Celebrating women inventors
Celebrating women inventors
While we celebrate Women’s History Month in March, the influence of women inventors is felt year-round through innovations that save lives, give us a sense of safety and security, and assist us with meeting our physiological needs. Inventors Eye takes a look at the past and present to salute the many women inventors whose groundbreaking creations have contributed to our well-being.
U.S. Patent no. 743,801
Window cleaning device
The same April showers that bring beautiful May flowers can also impair driver visibility. Thanks to Mary Anderson’s invention of the mechanical windshield wiper, patented on November 10, 1903, we are safer when riding in a vehicle during rainy or snowy weather. In the early 20 century, horse-drawn carriages were the typical means for transportation. Few people owned cars and for those that did traveled at such slow speeds that a glass windshield was not needed to protect the driver or passengers.
At the time of Anderson’s invention, many people did not see the value of having windshield wipers, but she anticipated what would become an absolute necessity. Can you imagine driving a car that didn’t have windshield wipers while it’s raining or snowing? Having to make frequent stops, while driving in inclement weather, to get out and manually clean a windshield would be unthinkable to many, if not all, of today’s drivers.
Marie V.B. Brown
U.S. Patent no. 3,482,037
Home security system utilizing television surveillance
During the spring and summer months, many people will leave their homes to take much-deserved vacations. It’s a time to relax, have fun, and enjoy the company of friends and family.
No one wants to end their vacation with the news that their home has been broken into. While today’s advanced home security systems give vacationers peace of mind by allowing them to monitor their homes remotely, in the 1960s the idea for a home surveillance device seemed almost impossible.
In 1966, Marie Van Brittan Brown was concerned for her safety as her neighborhood’s crime rate increased. She decided to take matters into her own hands in order to feel safe again. Brown invented an early closed-circuit television system to be used for home monitoring that included a video scanning device and audio equipment. The security system also included a remote door unlocking mechanism. Brown’s invention was the forerunner of all advanced home security technology in use today.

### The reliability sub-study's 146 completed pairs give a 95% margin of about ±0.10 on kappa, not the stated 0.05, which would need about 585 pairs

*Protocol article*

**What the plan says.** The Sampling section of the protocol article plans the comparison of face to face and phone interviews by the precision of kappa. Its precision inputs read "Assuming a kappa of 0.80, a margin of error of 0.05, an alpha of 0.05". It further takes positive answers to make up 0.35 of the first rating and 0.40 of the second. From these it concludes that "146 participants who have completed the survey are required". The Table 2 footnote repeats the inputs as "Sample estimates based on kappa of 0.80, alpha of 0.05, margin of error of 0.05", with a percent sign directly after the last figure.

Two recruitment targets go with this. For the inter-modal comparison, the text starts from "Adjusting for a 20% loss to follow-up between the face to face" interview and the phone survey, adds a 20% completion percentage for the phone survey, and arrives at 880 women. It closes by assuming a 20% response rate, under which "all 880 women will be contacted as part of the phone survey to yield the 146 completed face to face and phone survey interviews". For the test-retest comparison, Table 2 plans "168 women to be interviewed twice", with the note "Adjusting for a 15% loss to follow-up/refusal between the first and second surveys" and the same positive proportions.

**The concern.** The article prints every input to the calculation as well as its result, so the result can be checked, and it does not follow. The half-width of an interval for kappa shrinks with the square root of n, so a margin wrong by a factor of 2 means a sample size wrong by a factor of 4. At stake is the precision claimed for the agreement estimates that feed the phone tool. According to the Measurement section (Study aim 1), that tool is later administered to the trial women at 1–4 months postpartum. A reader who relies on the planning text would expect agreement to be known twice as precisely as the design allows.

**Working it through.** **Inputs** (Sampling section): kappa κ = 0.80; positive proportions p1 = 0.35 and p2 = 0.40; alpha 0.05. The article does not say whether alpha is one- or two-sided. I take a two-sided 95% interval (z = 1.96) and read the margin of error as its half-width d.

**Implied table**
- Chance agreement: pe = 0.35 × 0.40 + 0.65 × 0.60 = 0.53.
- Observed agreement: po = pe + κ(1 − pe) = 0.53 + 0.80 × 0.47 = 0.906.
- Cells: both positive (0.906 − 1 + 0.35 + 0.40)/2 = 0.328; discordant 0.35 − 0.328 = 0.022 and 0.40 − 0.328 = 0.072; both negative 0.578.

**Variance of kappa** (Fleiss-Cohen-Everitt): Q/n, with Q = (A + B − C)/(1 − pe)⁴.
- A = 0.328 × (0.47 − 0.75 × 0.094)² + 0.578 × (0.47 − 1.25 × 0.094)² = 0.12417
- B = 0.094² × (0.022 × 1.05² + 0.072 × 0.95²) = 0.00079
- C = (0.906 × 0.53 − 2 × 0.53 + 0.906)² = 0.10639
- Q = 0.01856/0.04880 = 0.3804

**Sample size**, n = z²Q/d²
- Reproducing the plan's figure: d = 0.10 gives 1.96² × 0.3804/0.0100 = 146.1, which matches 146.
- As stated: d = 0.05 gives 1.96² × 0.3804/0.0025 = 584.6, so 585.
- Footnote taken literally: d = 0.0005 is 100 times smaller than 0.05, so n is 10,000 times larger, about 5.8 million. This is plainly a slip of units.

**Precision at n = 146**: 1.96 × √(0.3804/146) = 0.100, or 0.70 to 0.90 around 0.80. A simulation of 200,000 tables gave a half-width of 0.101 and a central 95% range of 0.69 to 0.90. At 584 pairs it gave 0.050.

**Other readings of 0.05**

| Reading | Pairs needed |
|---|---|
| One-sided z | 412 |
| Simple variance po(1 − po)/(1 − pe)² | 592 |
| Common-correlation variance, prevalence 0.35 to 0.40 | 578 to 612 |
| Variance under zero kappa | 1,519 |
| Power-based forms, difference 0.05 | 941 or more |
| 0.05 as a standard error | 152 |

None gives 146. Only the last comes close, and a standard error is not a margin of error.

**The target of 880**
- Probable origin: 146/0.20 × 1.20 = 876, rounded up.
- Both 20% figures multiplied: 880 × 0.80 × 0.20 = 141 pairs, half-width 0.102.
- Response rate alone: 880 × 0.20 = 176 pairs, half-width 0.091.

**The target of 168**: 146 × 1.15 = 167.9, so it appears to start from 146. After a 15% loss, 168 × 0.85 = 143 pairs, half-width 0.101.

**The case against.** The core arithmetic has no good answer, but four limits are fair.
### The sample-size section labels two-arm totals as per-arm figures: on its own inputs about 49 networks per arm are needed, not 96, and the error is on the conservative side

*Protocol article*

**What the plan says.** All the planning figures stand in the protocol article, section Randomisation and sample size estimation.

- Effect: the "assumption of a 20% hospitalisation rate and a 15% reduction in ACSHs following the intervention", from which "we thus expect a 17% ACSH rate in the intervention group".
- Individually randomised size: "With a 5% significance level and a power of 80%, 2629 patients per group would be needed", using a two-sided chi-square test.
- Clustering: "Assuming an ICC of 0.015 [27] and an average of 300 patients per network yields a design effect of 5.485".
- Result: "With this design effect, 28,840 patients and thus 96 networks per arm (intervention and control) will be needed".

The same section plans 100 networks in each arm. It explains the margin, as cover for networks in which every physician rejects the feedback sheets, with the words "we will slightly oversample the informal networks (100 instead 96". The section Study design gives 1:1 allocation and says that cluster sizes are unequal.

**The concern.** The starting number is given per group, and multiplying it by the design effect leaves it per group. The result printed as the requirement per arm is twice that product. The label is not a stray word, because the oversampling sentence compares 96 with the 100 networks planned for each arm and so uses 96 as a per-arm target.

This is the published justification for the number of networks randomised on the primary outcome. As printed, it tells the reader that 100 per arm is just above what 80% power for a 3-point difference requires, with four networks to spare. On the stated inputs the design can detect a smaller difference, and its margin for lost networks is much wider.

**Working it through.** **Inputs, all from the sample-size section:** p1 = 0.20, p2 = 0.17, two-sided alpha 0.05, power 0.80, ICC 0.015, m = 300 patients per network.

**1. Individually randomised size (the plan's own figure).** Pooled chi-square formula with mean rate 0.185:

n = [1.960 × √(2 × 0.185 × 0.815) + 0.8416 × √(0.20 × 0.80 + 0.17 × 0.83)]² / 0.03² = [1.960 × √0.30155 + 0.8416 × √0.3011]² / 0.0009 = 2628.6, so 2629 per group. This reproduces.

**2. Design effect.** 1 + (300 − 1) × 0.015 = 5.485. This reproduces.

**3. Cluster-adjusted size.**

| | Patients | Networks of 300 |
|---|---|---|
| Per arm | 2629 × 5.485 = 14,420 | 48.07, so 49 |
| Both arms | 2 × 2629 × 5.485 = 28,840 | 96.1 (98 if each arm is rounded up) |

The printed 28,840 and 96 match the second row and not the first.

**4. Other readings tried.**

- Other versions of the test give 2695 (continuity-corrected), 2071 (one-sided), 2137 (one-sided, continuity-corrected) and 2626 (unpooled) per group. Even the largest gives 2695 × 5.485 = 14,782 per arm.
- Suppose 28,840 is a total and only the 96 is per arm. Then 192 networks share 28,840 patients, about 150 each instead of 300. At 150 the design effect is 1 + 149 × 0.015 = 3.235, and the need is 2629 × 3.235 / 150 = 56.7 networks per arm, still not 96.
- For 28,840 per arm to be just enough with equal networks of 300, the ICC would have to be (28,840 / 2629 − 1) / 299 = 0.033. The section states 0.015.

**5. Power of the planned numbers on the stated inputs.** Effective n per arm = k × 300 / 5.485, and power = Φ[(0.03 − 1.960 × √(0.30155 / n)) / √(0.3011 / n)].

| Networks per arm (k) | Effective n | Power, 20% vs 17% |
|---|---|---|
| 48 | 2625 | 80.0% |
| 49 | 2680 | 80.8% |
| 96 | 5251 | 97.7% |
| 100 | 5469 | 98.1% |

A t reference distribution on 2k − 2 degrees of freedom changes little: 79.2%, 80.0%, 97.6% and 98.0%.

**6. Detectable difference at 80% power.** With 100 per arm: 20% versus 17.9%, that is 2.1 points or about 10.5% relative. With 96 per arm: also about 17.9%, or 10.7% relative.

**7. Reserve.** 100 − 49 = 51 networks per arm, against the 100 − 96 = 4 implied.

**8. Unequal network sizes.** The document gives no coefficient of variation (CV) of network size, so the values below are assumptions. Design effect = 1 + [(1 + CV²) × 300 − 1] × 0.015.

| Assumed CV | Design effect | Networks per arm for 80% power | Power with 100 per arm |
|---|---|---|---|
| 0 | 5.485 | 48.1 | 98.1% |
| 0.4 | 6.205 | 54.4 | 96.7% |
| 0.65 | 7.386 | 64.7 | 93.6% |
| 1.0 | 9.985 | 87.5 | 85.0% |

Stephanie Kwolek Kevlar
U.S. Patent no. 3,671,542
Optically anisotropic aromatic polyamide dopes
As the number of daylight hours increases and the outdoor temperature rises, we are afforded more opportunities to enjoy outdoor activities. Did you know that the same Kevlar that is used in lifesaving bulletproof armor for law enforcement officers and military service members is also used to help keep us safe and protected while we’re out having fun in the sun?
In 1965 Stephanie Kwolek, while working as a chemist at the DuPont Company, carried out experiments to develop light, strong, and stiff fibers to replace the steel wires used in car tires. Engineers thought that a lighter tire would improve gas mileage. Through these experiments, Kwolek discovered Kevlar, a polymer fiber of exceptional strength, five times stronger than an equal weight of steel but lighter than fiberglass and able to withstand high temperatures. In addition to improving tire manufacturing, Kevlar has gone on to be used in more than 200 applications, appearing in products ranging from canoes and racing sails to athletic gear and heat-resistant cooking gloves.
The next time you are outdoors having fun, Kevlar may very well be keeping you safe and protected.
U.S. Patent no. 6,372,220
Fenugreek impregnated material for the preservation of perishable substances
The best time to buy fresh fruits and vegetables is in season, when they are at their highest quality and most affordable. The spring season brings a variety of fruits and vegetables that are not only delicious but also good additions to a healthy diet. The local grocery store or farmers market may offer tasty asparagus, rhubarb, strawberries, and more, but the hard truth is that bacteria may cause your fresh produce to go bad before you have a chance to enjoy it. Often, we end up throwing spoiled food away.
Kavita Shukla’s invention, FRESHPAPERTM, is a sheet of paper embedded with natural botanicals to preserve and extend the shelf life of perishable substances such as fresh produce. FRESHPAPERTM is now used by farmers and families across the globe.
Anna Stork and Andrea Sreshta
U.S. Patent no 9,347,629
Inflatable solar-powered light
After the Haiti earthquake in 2010, Anna Stork and Andrea Sreshta were inspired to invent a simple, sustainable, durable, and rechargeable light that could be cost-effectively distributed after disasters. The two women successfully obtained a patent for their inflatable solar-powered light, now branded and sold as LuminAID.
LuminAID has provided light to families all over the world whose homes have been destroyed following natural disasters such as extreme floods or severe weather. Access to light helps keep families safer and more comfortable as they recover. Stork and Sreshta are applauded for their innovation that solves a problem encountered during the darkest of times.
The USPTO gives you useful information and non-legal advice in the areas of patents and trademarks. The patent and trademark statutes and regulations should be consulted before attempting to apply for a patent or register a trademark. These laws and the application process can be complicated. If you have intellectual property that could be patented or registered as a trademark, the use of an attorney or agent who is qualified to represent you in the USPTO is advised.